Their utensils and instruments were almost all of vegetable or animal origin. There is evidence of metalwork only in the regions near Andean civilizations, although objects of copper and other metals occasionally found their way across the region, likely as a result of trade.

In almost all of the tropical forest areas, the population density was low. Populous centers existed only along the coast and the main rivers, particularly the Amazon. For the most part, however, the Indians were dispersed throughout the vast territory in innumerable tribes.

Most of the tropical forest Indians are neither entirely sedentary nor entirely nomadic. Most wandering groups do not remain in the same place for more than a few days. Farming populations are more or less attached to specific locations, although they do make seasonal moves, especially those in semi-arid regions. The semi-nomadic tribes live in villages during the rainy season and go hunting during dry spells. Most of the villages of the tropical forest farmers are not permanent as after a few years they have to relocate as a result of soil exhaustion.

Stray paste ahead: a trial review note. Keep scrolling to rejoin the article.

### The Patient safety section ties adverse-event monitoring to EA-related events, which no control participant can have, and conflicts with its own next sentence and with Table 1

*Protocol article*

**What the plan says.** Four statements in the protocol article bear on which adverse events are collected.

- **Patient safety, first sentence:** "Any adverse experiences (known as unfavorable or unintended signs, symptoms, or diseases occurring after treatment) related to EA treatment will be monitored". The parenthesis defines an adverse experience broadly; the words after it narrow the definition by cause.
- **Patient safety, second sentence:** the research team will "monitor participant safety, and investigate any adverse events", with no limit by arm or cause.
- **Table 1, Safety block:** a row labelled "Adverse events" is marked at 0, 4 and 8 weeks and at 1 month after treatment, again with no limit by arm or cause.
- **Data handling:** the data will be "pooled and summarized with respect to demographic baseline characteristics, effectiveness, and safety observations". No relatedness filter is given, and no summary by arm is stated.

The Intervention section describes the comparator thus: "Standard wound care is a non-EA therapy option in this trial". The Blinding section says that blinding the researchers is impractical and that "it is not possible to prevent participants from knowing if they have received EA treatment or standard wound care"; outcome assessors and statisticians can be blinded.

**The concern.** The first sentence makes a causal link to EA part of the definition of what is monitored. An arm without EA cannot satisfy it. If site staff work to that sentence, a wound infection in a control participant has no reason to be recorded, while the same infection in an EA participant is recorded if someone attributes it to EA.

Most houses are made of rough wood, covered with palm leaves or grass. The great circular malocas (houses) with conical roofs in Colombia merit special consideration for their size and solidity. Although there are no walls in the malocas, the space available is customarily divided according to social distinctions permitting a specific place for each family.

The crops are chiefly bitter manioc as well as other tubers and root vegetables, including sweet potatoes and yams, along with maize.

The forest is cleared by felling and when the brushwood is dry enough, setting it alight. The same area is used for up to six consecutive crops and then left fallow until it is covered by new vegetation and regenerated.